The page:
18. Shen, Z.Q.; Chen, Y.F.; Chen, J.R.; Jou, Y.S.; Wu, P.C.; Kao, C.H.; Wang, C.H.; Huang, Y.L.; Chen, C.F.; Huang, T.S. CISD2 Haploinsufficiency Disrupts Calcium Homeostasis, Causes Nonalcoholic Fatty Liver Disease, and Promotes Hepatocellular Carcinoma. Cell Rep. 2017, 21, 2198–2211. [Google Scholar] [CrossRef]
  19. Yeh, C.H.; Shen, Z.Q.; Hsiung, S.Y.; Wu, P.C.; Teng, Y.C.; Chou, Y.J.; Fang, S.W.; Chen, C.F.; Yan, Y.T.; Kao, L.S. Cisd2 is essential to delaying cardiac aging and to maintaining heart functions. PLoS Biol. 2019, 17, e3000508. [Google Scholar] [CrossRef]
  20. Chen, Y.F.; Kao, C.H.; Kirby, R.; Tsai, T.F. Cisd2 mediates mitochondrial integrity and life span in mammals. Autophagy 2009, 5, 1043–1045. [Google Scholar] [CrossRef]
  21. Wang, C.H.; Chen, Y.F.; Wu, C.Y.; Wu, P.C.; Huang, Y.L.; Kao, C.H.; Lin, C.H.; Kao, L.S.; Tsai, T.F.; Wei, Y.H. Cisd2 modulates the differentiation and functioning of adipocytes by regulating intracellular Ca2+ homeostasis. Hum. Mol. Genet. 2014, 23, 4770–4785. [Google Scholar] [CrossRef] [PubMed]
  22. Huang, Y.L.; Shen, Z.Q.; Wu, C.Y.; Teng, Y.C.; Liao, C.C.; Kao, C.H.; Chen, L.K.; Lin, C.H.; Tsai, T.F. Comparative proteomic profiling reveals a role for Cisd2 in skeletal muscle aging. Aging Cell 2018, 17, e12705. [Google Scholar] [CrossRef] [PubMed]
  23. Chen, Y.F.; Chou, T.Y.; Lin, I.H.; Chen, C.G.; Kao, C.H.; Huang, G.J.; Chen, L.K.; Wang, P.N.; Lin, C.P.; Tsai, T.F. Upregulation of Cisd2 attenuates Alzheimer’s-related neuronal loss in mice. J. Pathol. 2020, 250, 299–311. [Google Scholar] [CrossRef] [PubMed]
  24. Picca, A.; Mankowski, R.T.; Burman, J.L.; Donisi, L.; Kim, J.S.; Marzetti, E.; Leeuwenburgh, C. Mitochondrial quality control mechanisms as molecular targets in cardiac ageing. Nat. Rev. Cardiol. 2018, 15, 543–554. [Google Scholar] [CrossRef] [PubMed]
  25. Dutta, D.; Calvani, R.; Bernabei, R.; Leeuwenburgh, C.; Marzetti, E. Contribution of impaired mitochondrial autophagy to cardiac aging: Mechanisms and therapeutic opportunities. Circ. Res. 2012, 110, 1125–1138. [Google Scholar] [CrossRef] [PubMed]
  26. Moreno-Garcia, A.; Kun, A.; Calero, O.; Medina, M.; Calero, M. An Overview of the Role of Lipofuscin in Age-Related Neurodegeneration. Front. Neurosci. 2018, 12, 464. [Google Scholar] [CrossRef]
  27. Kakimoto, Y.; Okada, C.; Kawabe, N.; Sasaki, A.; Tsukamoto, H.; Nagao, R.; Osawa, M. Myocardial lipofuscin accumulation in ageing and sudden cardiac death. Sci. Rep. 2019, 9, 3304. [Google Scholar] [CrossRef]
  28. Rietdorf, K.; Coode, E.E.; Schulz, A.; Wibbeler, E.; Bootman, M.D.; Ostergaard, J.R. Cardiac pathology in neuronal ceroid lipofuscinoses (NCL): More than a mere co-morbidity. Biochim. Biophys. Acta Mol. Basis Dis. 2020, 1866, 165643. [Google Scholar] [CrossRef]
  29. Østergaard, J.R.; Rasmussen, T.B.; Mølgaard, H. Cardiac involvement in juvenile neuronal ceroid lipofuscinosis (Batten disease). Neurology 2011, 76, 1245–1251. [Google Scholar] [CrossRef]
  30. Olson, M.L.; Chalmers, S.; McCarron, J.G. Mitochondrial organization and Ca2+ uptake. Biochem. Soc. Trans. 2012, 40, 158–167. [Google Scholar] [CrossRef]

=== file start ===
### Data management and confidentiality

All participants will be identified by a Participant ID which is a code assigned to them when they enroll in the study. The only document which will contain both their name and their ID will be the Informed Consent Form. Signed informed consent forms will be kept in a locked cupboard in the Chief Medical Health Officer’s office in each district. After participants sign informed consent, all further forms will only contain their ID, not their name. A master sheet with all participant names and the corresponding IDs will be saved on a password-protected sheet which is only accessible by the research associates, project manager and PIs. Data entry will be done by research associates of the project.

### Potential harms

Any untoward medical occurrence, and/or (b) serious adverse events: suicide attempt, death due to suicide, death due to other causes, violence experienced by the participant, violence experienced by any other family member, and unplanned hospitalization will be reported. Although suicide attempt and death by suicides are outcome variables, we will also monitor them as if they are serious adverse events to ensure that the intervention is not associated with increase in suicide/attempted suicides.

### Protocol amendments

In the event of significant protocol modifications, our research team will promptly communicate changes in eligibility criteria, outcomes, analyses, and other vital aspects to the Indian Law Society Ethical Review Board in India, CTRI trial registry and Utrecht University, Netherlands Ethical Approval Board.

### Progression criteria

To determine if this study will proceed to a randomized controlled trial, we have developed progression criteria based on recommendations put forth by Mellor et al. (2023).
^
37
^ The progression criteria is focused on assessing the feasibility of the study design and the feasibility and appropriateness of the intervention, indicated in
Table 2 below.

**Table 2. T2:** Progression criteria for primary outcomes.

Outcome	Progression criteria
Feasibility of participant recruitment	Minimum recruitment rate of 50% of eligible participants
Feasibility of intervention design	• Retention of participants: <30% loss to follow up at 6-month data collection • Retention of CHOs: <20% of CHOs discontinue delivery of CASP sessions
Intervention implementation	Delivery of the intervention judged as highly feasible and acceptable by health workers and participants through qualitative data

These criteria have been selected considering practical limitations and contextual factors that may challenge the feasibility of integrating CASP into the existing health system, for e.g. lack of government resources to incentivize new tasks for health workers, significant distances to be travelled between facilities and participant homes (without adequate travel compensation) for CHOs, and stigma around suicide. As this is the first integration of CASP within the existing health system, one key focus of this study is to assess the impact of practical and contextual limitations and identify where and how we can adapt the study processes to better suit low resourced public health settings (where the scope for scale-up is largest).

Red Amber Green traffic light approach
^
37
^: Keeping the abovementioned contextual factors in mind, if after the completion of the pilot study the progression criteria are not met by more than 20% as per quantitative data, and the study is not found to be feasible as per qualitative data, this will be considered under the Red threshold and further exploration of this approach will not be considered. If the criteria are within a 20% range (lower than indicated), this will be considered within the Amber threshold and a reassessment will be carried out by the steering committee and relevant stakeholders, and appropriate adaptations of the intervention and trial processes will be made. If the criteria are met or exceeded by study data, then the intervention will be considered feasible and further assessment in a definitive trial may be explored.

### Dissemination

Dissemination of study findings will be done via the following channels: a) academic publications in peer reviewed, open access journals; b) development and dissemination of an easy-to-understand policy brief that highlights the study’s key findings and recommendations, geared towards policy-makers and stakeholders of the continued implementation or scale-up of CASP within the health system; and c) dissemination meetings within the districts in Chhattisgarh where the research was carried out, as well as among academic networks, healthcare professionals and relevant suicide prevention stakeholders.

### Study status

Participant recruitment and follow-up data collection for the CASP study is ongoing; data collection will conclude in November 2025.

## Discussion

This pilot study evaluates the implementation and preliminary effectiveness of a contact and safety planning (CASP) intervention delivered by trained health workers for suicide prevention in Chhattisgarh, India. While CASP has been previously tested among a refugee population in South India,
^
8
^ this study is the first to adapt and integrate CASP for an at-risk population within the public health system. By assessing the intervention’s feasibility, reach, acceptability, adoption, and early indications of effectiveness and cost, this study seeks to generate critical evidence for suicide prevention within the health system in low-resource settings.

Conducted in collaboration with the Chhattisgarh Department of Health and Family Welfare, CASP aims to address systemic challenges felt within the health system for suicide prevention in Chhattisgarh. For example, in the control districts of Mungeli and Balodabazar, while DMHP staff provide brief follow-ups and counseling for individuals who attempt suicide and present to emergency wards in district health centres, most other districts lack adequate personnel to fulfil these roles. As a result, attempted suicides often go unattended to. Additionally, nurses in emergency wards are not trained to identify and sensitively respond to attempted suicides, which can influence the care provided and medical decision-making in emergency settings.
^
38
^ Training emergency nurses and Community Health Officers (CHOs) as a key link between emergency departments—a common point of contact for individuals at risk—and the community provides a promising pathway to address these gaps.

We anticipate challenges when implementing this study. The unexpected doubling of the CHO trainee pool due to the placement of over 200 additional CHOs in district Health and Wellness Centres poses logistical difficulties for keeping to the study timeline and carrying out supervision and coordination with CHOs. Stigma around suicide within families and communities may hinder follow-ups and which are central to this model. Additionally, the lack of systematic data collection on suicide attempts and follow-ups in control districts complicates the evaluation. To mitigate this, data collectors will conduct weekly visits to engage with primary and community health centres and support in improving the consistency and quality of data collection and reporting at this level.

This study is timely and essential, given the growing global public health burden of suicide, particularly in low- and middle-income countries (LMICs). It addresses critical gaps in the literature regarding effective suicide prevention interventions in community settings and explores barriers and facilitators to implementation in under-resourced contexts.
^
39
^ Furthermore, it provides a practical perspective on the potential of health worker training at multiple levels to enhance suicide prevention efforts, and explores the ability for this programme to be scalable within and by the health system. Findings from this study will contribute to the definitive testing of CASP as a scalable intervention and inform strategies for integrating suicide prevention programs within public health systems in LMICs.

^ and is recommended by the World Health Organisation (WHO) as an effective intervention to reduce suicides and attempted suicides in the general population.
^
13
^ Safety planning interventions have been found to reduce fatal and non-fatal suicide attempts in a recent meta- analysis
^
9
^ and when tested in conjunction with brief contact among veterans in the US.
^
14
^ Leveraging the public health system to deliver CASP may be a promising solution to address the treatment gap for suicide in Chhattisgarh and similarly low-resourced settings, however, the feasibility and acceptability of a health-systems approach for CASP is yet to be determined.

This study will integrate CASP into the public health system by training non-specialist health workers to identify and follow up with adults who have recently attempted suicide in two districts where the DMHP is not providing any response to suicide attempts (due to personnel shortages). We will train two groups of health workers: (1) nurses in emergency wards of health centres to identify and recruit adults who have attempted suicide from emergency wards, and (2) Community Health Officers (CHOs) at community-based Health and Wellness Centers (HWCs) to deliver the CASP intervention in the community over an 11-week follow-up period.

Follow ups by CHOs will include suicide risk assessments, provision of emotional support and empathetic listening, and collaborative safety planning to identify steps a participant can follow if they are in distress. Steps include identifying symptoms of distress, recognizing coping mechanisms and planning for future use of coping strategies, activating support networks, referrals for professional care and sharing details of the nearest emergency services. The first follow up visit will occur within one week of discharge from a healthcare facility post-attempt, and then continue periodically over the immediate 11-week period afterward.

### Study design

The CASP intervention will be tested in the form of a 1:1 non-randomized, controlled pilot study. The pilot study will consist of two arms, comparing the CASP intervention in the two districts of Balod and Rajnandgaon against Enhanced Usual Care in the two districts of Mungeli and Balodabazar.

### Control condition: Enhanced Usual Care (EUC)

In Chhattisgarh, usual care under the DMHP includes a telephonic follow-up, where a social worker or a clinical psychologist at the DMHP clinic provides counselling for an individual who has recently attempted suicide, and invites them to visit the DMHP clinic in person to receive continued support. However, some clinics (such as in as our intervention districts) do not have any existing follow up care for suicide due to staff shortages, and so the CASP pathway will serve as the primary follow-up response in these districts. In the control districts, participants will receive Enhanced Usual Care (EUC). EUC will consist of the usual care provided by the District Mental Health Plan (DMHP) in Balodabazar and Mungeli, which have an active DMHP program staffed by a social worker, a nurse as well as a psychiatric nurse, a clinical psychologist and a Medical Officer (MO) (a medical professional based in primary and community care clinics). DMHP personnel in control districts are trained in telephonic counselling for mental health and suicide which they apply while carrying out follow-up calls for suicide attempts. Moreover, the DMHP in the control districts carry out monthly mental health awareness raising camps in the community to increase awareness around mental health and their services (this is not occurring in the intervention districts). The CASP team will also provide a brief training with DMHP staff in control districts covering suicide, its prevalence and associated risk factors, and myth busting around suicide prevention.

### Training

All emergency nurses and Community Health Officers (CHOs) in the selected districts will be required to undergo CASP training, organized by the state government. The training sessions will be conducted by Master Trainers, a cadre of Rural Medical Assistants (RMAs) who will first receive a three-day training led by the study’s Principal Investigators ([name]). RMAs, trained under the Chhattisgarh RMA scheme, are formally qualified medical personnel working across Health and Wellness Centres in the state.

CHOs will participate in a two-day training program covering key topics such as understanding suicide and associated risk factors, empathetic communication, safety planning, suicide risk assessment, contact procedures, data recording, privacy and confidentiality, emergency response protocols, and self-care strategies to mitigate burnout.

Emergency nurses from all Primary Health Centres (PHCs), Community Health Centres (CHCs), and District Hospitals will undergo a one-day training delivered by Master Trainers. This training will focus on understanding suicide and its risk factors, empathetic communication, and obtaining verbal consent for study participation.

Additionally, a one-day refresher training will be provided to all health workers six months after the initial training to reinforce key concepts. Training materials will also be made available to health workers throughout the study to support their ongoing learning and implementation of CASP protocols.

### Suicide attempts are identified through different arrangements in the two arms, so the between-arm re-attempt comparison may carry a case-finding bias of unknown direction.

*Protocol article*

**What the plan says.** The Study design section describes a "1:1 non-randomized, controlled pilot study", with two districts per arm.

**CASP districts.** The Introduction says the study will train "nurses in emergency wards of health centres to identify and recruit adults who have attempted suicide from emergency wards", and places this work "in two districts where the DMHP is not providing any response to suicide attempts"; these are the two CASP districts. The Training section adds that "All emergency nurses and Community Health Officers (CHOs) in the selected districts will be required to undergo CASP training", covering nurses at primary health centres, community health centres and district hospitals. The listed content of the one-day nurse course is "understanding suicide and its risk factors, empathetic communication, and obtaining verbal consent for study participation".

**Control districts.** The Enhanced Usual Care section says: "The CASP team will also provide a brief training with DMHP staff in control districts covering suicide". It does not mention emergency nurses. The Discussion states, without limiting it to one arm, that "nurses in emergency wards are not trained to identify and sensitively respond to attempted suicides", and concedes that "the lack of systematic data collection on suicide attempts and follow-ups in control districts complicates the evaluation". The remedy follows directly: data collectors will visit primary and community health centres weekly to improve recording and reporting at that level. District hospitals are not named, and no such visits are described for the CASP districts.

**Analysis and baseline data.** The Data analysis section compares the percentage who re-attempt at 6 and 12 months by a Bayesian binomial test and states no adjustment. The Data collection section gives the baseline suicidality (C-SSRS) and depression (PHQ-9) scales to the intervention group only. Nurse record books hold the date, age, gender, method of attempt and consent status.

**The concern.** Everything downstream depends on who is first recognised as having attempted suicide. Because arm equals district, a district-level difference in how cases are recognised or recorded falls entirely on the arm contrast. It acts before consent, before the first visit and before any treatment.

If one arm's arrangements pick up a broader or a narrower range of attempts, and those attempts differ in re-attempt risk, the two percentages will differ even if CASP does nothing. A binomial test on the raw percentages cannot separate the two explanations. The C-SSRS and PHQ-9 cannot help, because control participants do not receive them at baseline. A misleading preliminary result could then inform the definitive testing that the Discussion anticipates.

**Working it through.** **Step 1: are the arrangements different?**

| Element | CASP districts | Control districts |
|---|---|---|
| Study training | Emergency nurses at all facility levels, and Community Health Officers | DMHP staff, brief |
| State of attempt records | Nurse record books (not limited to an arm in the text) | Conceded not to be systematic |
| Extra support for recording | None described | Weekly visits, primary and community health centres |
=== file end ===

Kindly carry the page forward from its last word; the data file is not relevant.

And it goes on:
31. Lopes, G.S.; Ferreira, A.T.; Oshiro, M.E.; Vladimirova, I.; Jurkiewicz, N.H.; Jurkiewicz, A.; Smaili, S.S. Aging-related changes of intracellular Ca2+ stores and contractile response of intestinal smooth muscle. Exp. Gerontol. 2006, 41, 55–62. [Google Scholar] [CrossRef] [PubMed]
  32. Behringer, E.J.; Segal, S.S. Impact of aging on calcium signaling and membrane potential in endothelium of resistance arteries: A role for mitochondria. J. Gerontol. A Biol. Sci. Med. Sci. 2017, 72, 1627–1637. [Google Scholar] [CrossRef] [PubMed]
  33. Nobili, A.; Krashia, P.; D’Amelio, M. Cisd2: A promising new target in Alzheimer’s disease. J. Pathol. 2020, 251, 113–116. [Google Scholar] [CrossRef] [PubMed]
  34. Patergnani, S.; Suski, J.M.; Agnoletto, C.; Bononi, A.; Bonora, M.; De Marchi, E.; Giorgi, C.; Marchi, S.; Missiroli, S.; Poletti, F.; et al. Calcium signaling around mitochondria associated membranes (MAMs). Cell Commun. Signal. 2011, 9, 19. [Google Scholar] [CrossRef] [PubMed]
  35. Jiang, D.; Zhao, L.; Clapham, D.E. Genome-wide RNAi screen identifies Letm1 as a mitochondrial Ca2+/H+ antiporter. Science 2009, 326, 144–147. [Google Scholar] [CrossRef]
  36. Kirichok, Y.; Krapivinsky, G.; Clapham, D.E. The mitochondrial calcium uniporter is a highly selective ion channel. Nature 2004, 427, 360–364. [Google Scholar] [CrossRef]
  37. Palty, R.; Silverman, W.F.; Hershfinkel, M.; Caporale, T.; Sensi, S.L.; Parnis, J.; Nolte, C.; Fishman, D.; Shoshan-Barmatz, V.; Herrmann, S.; et al. NCLX is an essential component of mitochondrial Na+/Ca2+ exchange. Proc. Natl. Acad. Sci. USA 2010, 107, 436–441. [Google Scholar] [CrossRef]
  38. Krols, M.; van Isterdael, G.; Asselbergh, B.; Kremer, A.; Lippens, S.; Timmerman, V.; Janssens, S. Mitochondria-associated membranes as hubs for neurodegeneration. Acta Neuropathol. 2016, 131, 505–523. [Google Scholar] [CrossRef]
  39. Cali, T.; Ottolini, D.; Negro, A.; Brini, M. Enhanced parkin levels favor ER-mitochondria crosstalk and guarantee Ca(2+) transfer to sustain cell bioenergetics. Biochim. Biophys. Acta 2013, 1832, 495–508. [Google Scholar] [CrossRef]
  40. Missiroli, S.; Danese, A.; Iannitti, T.; Patergnani, S.; Perrone, M.; Previati, M.; Giorgi, C.; Pinton, P. Endoplasmic reticulum-mitochondria Ca(2+) crosstalk in the control of the tumor cell fate. Biochim. Biophys. Acta Mol. Cell Res. 2017, 1864, 858–864. [Google Scholar] [CrossRef]